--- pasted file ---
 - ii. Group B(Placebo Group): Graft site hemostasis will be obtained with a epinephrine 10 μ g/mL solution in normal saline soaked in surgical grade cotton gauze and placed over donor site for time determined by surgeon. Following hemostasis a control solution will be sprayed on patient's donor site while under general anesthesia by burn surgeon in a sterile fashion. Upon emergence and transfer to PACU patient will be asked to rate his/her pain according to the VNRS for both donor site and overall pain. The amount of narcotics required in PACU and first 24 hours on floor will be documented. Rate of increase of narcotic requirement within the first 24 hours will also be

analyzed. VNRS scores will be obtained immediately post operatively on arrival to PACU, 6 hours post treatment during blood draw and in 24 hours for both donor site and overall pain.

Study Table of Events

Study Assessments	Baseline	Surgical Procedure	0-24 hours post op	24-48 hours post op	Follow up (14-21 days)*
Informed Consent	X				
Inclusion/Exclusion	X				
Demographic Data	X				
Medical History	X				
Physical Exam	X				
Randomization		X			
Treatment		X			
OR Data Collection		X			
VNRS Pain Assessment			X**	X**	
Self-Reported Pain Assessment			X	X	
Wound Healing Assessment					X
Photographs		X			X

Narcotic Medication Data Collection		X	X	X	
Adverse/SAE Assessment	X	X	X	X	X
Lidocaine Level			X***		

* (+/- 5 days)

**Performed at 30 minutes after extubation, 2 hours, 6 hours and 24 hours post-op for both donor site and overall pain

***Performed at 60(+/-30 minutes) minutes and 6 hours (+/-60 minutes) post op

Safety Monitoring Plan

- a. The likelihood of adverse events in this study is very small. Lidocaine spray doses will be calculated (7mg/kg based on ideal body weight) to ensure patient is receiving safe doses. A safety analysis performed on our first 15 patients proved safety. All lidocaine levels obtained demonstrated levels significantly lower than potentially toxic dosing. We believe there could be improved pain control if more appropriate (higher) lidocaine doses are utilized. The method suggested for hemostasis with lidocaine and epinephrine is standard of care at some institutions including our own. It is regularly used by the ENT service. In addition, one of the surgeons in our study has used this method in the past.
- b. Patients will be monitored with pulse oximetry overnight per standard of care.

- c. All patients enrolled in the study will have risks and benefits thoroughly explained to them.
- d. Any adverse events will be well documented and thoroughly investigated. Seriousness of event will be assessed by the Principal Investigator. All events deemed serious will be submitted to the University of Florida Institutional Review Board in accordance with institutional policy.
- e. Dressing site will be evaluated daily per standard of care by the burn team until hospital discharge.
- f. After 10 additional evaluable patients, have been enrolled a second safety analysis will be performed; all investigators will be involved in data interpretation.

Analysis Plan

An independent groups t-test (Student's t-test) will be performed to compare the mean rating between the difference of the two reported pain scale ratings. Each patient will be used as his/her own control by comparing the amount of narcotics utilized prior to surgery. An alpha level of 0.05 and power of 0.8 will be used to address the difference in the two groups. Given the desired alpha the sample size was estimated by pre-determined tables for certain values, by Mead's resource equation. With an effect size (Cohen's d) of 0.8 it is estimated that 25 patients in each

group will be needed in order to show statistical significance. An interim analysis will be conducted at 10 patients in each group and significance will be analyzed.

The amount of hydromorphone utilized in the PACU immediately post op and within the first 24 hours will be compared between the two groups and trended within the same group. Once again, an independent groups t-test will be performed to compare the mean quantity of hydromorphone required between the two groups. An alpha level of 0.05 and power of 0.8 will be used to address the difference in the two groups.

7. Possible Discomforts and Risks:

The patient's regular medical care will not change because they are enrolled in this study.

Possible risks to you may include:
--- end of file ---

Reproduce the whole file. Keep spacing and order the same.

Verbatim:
 - ii. Group B(Placebo Group): Graft site hemostasis will be obtained with a epinephrine 10 μ g/mL solution in normal saline soaked in surgical grade cotton gauze and placed over donor site for time determined by surgeon. Following hemostasis a control solution will be sprayed on patient's donor site while under general anesthesia by burn surgeon in a sterile fashion. Upon emergence and transfer to PACU patient will be asked to rate his/her pain according to the VNRS for both donor site and overall pain. The amount of narcotics required in PACU and first 24 hours on floor will be documented. Rate of increase of narcotic requirement within the first 24 hours will also be

analyzed. VNRS scores will be obtained immediately post operatively on arrival to PACU, 6 hours post treatment during blood draw and in 24 hours for both donor site and overall pain.

Study Table of Events

Study Assessments	Baseline	Surgical Procedure	0-24 hours post op	24-48 hours post op	Follow up (14-21 days)*
Informed Consent	X				
Inclusion/Exclusion	X				
Demographic Data	X				
Medical History	X				
Physical Exam	X				
Randomization		X			
Treatment		X			
OR Data Collection		X			
VNRS Pain Assessment			X**	X**	
Self-Reported Pain Assessment			X	X	
Wound Healing Assessment					X
Photographs		X			X

Narcotic Medication Data Collection		X	X	X	
Adverse/SAE Assessment	X	X	X	X	X
Lidocaine Level			X***		

* (+/- 5 days)

**Performed at 30 minutes after extubation, 2 hours, 6 hours and 24 hours post-op for both donor site and overall pain

***Performed at 60(+/-30 minutes) minutes and 6 hours (+/-60 minutes) post op

Safety Monitoring Plan

- a. The likelihood of adverse events in this study is very small. Lidocaine spray doses will be calculated (7mg/kg based on ideal body weight) to ensure patient is receiving safe doses. A safety analysis performed on our first 15 patients proved safety. All lidocaine levels obtained demonstrated levels significantly lower than potentially toxic dosing. We believe there could be improved pain control if more appropriate (higher) lidocaine doses are utilized. The method suggested for hemostasis with lidocaine and epinephrine is standard of care at some institutions including our own. It is regularly used by the ENT service. In addition, one of the surgeons in our study has used this method in the past.
- b. Patients will be monitored with pulse oximetry overnight per standard of care.

- c. All patients enrolled in the study will have risks and benefits thoroughly explained to them.
- d. Any adverse events will be well documented and thoroughly investigated. Seriousness of event will be assessed by the Principal Investigator. All events deemed serious will be submitted to the University of Florida Institutional Review Board in accordance with institutional policy.
- e. Dressing site will be evaluated daily per standard of care by the burn team until hospital discharge.
- f. After 10 additional evaluable patients, have been enrolled a second safety analysis will be performed; all investigators will be involved in data interpretation.

Analysis Plan

An independent groups t-test (Student's t-test) will be performed to compare the mean rating between the difference of the two reported pain scale ratings. Each patient will be used as his/her own control by comparing the amount of narcotics utilized prior to surgery. An alpha level of 0.05 and power of 0.8 will be used to address the difference in the two groups. Given the desired alpha the sample size was estimated by pre-determined tables for certain values, by Mead's resource equation. With an effect size (Cohen's d) of 0.8 it is estimated that 25 patients in each

group will be needed in order to show statistical significance. An interim analysis will be conducted at 10 patients in each group and significance will be analyzed.

The amount of hydromorphone utilized in the PACU immediately post op and within the first 24 hours will be compared between the two groups and trended within the same group. Once again, an independent groups t-test will be performed to compare the mean quantity of hydromorphone required between the two groups. An alpha level of 0.05 and power of 0.8 will be used to address the difference in the two groups.

7. Possible Discomforts and Risks:

The patient's regular medical care will not change because they are enrolled in this study.

Possible risks to you may include: